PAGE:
1. In Fushimi et al. A prospective phase II study of combined androgen blockade in patients with androgen receptor- positive metastatic or locally advanced unresectable salivary gland carcinoma. Ann Oncol. 2017 Dec 1. doi: 10.1093/annonc/mdx771. [Epub ahead of print] (PMID: 29211833), Leuprorelin acetate was administered subcutaneously at a dose of 3.75 mg every 4 weeks. A dose of 11.25 mg every 12 weeks was permitted if the patient desired. Bicalutamide was orally administered at a daily dose of 80 mg.
  2. In Jaspers et al. Androgen Receptor-Positive Salivary Duct Carcinoma: A Disease Entity with Promising New Treatment Options. J Clin Oncol 2011, Combined androgen blockade consisted of bicalutamide 50mg dialy and goserelin 3.6mg q 4 weeks or 10.8mg q 12 weeks.
  3. In Locati LD et al. Clinical activity of androgen deprivation therapy in patients with metastatic/relapsed androgen receptor–positive salivary gland cancers. Head and Neck 2016, Combined androgen blockade consisted of bicalutamide 50 mg daily and triptorelin 3.75 mg intramuscular injection every 28 days.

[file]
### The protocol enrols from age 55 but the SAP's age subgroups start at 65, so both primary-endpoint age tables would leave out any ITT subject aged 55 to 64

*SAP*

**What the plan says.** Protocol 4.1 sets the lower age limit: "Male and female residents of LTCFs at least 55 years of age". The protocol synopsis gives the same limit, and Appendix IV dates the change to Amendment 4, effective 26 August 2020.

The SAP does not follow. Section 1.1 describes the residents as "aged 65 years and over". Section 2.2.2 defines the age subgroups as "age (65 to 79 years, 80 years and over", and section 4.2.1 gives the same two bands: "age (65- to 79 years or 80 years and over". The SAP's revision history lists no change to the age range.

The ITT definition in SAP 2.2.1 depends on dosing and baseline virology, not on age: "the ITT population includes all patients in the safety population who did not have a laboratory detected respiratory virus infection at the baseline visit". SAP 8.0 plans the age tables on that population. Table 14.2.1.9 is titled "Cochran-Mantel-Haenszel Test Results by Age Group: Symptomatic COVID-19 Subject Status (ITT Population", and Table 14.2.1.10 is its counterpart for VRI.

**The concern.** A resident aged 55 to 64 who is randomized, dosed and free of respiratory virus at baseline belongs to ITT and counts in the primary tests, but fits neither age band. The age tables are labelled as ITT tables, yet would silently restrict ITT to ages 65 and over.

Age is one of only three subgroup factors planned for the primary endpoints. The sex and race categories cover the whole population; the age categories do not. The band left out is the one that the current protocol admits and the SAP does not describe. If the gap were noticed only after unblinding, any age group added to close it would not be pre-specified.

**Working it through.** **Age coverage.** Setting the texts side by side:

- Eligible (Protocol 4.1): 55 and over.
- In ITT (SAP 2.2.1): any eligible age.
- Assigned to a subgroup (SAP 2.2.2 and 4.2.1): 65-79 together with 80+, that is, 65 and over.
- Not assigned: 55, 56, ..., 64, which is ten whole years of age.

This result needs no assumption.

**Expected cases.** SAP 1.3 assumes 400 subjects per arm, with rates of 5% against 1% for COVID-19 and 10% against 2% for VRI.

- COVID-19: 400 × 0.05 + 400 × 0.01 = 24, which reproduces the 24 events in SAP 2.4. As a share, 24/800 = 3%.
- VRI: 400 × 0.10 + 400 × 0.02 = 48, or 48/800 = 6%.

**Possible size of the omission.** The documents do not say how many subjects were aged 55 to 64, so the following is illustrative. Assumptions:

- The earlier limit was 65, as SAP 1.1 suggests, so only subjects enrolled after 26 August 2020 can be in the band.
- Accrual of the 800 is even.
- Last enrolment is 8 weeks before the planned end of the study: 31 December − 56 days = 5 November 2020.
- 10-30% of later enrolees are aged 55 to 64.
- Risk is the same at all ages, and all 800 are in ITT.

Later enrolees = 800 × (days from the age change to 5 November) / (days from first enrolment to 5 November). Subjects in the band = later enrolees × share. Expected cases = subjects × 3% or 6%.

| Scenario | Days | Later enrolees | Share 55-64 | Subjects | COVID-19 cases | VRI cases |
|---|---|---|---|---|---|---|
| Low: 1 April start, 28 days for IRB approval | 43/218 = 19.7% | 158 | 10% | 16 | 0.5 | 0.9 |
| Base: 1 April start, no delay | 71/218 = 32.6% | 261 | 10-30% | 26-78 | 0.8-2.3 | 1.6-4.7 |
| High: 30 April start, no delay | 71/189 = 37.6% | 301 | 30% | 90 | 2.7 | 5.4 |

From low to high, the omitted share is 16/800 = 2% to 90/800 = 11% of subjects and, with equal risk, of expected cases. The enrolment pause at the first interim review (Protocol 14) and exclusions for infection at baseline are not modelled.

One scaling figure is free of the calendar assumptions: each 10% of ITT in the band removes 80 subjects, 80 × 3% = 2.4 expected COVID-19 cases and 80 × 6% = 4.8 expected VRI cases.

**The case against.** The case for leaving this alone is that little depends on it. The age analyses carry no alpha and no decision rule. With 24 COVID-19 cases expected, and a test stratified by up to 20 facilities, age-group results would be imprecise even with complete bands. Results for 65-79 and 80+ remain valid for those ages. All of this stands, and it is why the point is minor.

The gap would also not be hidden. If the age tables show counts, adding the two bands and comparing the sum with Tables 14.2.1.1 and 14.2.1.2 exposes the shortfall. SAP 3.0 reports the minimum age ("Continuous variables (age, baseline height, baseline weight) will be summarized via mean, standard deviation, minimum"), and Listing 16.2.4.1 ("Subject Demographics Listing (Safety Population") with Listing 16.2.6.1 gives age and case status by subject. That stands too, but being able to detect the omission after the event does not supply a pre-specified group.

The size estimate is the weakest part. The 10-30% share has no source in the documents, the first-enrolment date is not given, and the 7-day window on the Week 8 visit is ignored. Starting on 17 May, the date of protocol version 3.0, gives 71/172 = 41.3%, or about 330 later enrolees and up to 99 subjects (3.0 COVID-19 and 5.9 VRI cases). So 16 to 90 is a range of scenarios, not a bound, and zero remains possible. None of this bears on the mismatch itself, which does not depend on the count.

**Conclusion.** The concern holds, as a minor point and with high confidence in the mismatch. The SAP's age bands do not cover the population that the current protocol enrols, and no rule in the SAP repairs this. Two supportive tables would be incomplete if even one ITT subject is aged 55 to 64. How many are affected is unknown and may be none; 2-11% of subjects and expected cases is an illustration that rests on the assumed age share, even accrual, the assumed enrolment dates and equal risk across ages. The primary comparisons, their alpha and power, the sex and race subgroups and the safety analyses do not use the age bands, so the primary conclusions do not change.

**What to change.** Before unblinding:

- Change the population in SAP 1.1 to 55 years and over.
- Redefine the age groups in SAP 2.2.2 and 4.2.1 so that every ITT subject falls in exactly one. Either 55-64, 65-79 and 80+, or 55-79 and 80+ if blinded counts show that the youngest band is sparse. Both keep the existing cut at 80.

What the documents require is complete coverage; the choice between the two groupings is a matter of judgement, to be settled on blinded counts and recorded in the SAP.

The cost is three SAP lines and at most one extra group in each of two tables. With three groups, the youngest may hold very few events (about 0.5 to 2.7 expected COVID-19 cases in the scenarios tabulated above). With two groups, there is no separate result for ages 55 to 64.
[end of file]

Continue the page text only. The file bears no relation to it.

Molecular Advances in Thyroid Cancer Management
Herbert Chen, MD, University of Alabama School of Medicine, Birmingham, Alabama

  • Q: Can’t most patients who have thyroid cancer be treated w lobectomy alone according to the ATA 2015 guidelines?
  • A: Yes, many patients can be treated with lobectomy alone; therefore, molecular testing has virtually no role in these instances.
  • Q: Are there any genetic tumor assays to predict for RAI uptake?
  • A: Not that I know of.